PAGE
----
Now I only surround myself with people like Bruce who never make me feel anything but whole… a human being not defined by my diagnoses but rather by my character. Never do I have to explain “why” because the people that matter already know the answer, and they love me anyway. I am beyond justifying it or defending myself, and with my peeps I never have to. Even though my inner circle may have gotten smaller through the trials and tribulations of life, it offers me more strength, support, and love than I ever thought possible.

Never any shortage of laughter (or love) with my guy…

Thank you to my inner circle for keeping me whole, grounded, and genuinely happy. I don’t know how I got so lucky, but it doesn’t really matter I guess. I’ll just continue to thank the universe every damn day, not for giving me MS, but for giving me all the gifts (in the form of lessons learned and an extra special MS family) that I have been given as a result.

Transformation

It’s that time of year again… the summer is drawing to a close, with everyone taking their last trips down the shore, enjoying the joys that summer always brings, while preparing excitedly for a brand new school year.

At this time every year, I like to reflect upon how insanely different my life (and my attitude) is since MS made the decision for me to retire on disability in May, 2014, after already being on sick leave for all but the first four weeks of the school year.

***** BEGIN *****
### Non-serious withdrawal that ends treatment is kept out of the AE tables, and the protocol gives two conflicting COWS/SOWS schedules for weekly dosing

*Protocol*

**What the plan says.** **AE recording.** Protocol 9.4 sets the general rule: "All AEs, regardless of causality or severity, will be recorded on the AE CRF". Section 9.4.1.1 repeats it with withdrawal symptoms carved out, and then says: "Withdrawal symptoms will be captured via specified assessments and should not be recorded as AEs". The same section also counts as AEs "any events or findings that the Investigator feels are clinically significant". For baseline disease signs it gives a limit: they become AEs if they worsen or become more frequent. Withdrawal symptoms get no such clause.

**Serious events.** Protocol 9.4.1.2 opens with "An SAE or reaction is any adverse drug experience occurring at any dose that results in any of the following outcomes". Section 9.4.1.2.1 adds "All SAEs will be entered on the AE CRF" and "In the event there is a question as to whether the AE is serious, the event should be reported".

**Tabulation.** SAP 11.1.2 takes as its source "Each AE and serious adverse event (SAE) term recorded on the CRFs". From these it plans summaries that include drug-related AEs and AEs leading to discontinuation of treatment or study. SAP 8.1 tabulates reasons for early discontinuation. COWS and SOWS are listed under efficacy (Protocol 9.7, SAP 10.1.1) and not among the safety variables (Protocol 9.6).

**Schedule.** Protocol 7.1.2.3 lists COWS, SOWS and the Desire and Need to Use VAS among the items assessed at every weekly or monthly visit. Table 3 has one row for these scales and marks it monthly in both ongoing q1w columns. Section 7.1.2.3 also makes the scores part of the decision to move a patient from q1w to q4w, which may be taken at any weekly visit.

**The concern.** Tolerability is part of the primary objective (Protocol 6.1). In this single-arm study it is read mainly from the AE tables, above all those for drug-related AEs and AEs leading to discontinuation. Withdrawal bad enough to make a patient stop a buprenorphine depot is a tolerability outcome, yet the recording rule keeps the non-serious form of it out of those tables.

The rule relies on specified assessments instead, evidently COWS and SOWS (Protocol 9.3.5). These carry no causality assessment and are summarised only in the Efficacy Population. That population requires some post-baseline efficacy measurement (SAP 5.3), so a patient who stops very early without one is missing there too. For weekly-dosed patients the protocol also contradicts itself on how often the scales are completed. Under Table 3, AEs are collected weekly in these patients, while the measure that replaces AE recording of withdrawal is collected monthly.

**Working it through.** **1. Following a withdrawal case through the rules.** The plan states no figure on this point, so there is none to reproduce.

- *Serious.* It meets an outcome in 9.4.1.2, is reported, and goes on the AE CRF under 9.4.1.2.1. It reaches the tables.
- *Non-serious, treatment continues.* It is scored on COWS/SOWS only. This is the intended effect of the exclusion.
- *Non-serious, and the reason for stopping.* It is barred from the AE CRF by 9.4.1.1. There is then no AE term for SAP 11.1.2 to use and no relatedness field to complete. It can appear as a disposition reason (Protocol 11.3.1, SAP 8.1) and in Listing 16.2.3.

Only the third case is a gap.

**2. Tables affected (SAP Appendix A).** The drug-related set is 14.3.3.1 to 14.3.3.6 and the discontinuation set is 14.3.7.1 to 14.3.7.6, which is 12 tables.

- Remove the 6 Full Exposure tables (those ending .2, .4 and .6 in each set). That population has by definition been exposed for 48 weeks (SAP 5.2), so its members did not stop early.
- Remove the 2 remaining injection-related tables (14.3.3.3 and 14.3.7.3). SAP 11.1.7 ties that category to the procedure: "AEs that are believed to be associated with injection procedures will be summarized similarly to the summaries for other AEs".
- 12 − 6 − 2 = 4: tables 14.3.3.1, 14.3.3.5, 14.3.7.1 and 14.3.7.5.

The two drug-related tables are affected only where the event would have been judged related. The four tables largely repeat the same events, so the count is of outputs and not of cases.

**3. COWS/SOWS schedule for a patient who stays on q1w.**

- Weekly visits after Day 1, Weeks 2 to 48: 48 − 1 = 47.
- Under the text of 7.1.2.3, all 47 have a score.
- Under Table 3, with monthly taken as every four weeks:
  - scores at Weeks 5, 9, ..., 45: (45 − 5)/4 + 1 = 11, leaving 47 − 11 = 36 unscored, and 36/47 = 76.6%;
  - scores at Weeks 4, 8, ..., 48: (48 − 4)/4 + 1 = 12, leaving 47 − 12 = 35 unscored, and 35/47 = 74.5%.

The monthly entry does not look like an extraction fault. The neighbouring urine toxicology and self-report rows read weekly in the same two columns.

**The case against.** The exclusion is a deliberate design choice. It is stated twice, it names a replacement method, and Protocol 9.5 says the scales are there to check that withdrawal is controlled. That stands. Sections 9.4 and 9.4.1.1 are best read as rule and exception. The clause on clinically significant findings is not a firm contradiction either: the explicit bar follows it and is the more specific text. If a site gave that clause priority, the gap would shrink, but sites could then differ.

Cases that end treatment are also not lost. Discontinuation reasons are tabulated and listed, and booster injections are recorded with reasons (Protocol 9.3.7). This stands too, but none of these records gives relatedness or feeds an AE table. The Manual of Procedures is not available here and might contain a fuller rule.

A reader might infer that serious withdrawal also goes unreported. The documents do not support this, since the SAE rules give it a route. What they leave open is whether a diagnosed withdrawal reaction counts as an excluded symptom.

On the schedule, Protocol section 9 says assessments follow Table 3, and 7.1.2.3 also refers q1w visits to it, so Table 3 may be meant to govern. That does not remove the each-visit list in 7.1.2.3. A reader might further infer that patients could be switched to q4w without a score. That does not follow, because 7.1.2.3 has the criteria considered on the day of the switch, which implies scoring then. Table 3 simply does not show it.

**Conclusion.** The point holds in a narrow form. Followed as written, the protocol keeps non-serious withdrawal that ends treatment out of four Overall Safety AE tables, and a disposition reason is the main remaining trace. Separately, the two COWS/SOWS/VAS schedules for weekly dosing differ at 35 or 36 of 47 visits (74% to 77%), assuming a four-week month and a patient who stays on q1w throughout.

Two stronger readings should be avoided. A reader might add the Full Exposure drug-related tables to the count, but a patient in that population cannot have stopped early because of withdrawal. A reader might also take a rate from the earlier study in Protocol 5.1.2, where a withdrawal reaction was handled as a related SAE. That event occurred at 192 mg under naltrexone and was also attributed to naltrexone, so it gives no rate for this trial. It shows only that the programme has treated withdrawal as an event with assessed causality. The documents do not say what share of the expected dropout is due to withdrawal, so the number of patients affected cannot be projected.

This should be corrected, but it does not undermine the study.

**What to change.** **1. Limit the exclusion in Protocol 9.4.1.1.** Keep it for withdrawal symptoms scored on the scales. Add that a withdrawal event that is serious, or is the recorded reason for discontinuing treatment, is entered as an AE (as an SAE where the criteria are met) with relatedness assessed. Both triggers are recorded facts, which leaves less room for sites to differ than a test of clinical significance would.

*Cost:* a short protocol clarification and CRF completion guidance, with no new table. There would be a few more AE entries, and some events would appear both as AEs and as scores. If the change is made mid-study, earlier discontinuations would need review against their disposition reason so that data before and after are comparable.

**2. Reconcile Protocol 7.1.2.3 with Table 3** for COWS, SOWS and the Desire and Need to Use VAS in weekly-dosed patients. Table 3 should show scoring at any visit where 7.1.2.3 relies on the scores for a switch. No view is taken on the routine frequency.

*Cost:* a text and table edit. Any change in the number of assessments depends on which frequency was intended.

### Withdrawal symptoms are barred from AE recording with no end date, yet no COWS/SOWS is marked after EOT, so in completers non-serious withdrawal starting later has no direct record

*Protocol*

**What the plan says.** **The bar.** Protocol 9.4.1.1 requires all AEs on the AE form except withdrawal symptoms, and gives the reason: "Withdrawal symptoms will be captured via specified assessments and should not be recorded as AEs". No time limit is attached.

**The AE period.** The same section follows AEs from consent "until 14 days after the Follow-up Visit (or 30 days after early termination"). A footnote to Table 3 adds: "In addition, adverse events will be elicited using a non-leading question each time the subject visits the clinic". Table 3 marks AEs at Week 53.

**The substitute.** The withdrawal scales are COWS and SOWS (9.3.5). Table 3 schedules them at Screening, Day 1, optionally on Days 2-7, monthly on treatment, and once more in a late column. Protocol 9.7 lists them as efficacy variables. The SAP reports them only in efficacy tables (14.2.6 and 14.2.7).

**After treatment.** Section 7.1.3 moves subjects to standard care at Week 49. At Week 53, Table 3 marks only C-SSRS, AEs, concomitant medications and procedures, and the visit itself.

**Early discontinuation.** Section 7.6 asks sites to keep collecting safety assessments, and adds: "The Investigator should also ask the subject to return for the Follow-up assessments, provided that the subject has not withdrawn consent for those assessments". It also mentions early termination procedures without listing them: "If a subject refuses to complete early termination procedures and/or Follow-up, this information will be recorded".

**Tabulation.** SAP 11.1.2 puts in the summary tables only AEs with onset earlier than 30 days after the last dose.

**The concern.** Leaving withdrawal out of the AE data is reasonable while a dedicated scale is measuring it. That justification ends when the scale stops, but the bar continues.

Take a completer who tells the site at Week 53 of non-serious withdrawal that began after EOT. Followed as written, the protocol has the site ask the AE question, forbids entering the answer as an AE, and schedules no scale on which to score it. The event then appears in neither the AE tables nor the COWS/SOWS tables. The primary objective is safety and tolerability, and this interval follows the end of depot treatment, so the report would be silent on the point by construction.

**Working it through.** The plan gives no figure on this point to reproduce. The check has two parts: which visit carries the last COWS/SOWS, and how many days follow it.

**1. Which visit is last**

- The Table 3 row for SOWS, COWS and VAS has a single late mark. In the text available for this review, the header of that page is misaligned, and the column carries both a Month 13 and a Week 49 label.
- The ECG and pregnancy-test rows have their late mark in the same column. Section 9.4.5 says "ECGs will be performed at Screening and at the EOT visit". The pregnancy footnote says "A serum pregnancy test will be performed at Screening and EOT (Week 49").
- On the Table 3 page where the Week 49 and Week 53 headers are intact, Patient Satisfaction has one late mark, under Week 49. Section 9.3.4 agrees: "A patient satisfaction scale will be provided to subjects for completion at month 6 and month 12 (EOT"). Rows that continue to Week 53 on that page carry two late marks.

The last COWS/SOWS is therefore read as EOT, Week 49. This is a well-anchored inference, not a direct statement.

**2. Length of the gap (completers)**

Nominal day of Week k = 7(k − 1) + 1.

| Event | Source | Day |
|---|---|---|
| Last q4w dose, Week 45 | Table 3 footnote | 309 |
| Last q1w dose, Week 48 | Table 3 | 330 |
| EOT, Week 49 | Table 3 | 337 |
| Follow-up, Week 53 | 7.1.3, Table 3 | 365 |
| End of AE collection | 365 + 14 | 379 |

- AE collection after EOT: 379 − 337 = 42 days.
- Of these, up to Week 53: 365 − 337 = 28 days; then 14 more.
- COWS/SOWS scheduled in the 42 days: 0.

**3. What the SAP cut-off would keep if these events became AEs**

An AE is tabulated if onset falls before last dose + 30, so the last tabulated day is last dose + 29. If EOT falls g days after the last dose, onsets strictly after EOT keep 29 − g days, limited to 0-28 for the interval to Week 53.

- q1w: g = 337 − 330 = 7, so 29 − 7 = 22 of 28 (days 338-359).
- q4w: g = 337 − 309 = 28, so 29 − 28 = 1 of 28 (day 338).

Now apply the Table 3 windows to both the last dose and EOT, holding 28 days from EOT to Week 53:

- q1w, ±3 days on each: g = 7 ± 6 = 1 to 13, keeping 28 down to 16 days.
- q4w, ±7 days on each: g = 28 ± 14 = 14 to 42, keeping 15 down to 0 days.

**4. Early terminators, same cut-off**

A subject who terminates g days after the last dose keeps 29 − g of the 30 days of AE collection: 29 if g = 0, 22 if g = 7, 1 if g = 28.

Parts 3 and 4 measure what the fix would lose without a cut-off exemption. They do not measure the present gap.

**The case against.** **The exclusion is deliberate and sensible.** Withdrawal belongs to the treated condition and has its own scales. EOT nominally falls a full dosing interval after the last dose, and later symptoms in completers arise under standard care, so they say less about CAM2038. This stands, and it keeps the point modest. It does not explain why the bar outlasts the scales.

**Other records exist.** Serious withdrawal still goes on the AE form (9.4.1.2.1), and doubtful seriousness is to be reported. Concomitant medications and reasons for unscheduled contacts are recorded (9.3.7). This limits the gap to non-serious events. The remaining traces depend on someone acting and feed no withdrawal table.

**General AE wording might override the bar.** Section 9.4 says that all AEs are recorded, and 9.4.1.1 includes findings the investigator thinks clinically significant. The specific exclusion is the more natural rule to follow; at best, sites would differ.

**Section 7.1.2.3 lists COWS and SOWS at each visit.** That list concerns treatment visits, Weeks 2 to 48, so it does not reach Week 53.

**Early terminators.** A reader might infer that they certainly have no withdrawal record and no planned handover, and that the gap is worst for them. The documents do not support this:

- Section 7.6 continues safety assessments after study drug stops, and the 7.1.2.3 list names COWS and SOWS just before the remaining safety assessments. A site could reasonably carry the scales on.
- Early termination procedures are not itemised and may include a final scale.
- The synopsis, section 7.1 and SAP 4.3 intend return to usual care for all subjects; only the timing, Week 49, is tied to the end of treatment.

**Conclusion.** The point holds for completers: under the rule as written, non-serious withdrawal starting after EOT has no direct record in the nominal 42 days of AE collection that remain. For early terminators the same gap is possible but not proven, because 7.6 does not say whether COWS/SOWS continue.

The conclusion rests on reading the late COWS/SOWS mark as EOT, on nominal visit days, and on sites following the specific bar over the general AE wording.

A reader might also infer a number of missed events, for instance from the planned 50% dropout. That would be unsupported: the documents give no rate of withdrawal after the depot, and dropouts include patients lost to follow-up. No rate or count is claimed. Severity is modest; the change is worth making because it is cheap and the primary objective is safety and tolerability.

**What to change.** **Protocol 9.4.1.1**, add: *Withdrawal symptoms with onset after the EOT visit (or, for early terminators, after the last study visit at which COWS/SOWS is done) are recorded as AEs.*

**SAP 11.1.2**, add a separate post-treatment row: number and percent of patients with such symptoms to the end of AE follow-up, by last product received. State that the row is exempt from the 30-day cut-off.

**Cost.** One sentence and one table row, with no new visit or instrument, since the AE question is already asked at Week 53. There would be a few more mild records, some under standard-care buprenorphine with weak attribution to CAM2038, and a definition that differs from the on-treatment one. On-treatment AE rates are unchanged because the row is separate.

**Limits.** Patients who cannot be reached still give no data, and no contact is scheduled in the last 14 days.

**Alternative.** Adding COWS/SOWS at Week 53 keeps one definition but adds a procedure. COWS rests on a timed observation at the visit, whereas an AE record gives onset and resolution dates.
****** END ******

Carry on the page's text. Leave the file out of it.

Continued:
Back then, I couldn’t imagine my life without the career that had defined me in so many ways, and that I was so passionate about. I considered myself beyond lucky to have a job that I loved, because so many people are not as fortunate. People often told me that I was one of the few people they knew who actually liked her job. And I did. Every damn second of it.

Now that I am a few years removed from the feeling of such a devastating loss for me, I have clarity that I didn’t have before, and gratitude for everything, including the painful, emotional, difficult situation that started me on this part of my journey. I never dreamed that I could ever be in this beautiful place that I currently find myself in, happier than ever, which I could not have imagined when I was still working.

The other day, a Staples commercial came on TV advertising their usual 10 cent sale, and I was brought back to the days when I used to have lists of which retail establishment had things on sale that I needed for my classroom so that I could stock up for the year. I used to get so excited about these things, and now it hardly even phases me. I love that because it shows how much I have grown during the last couple of years.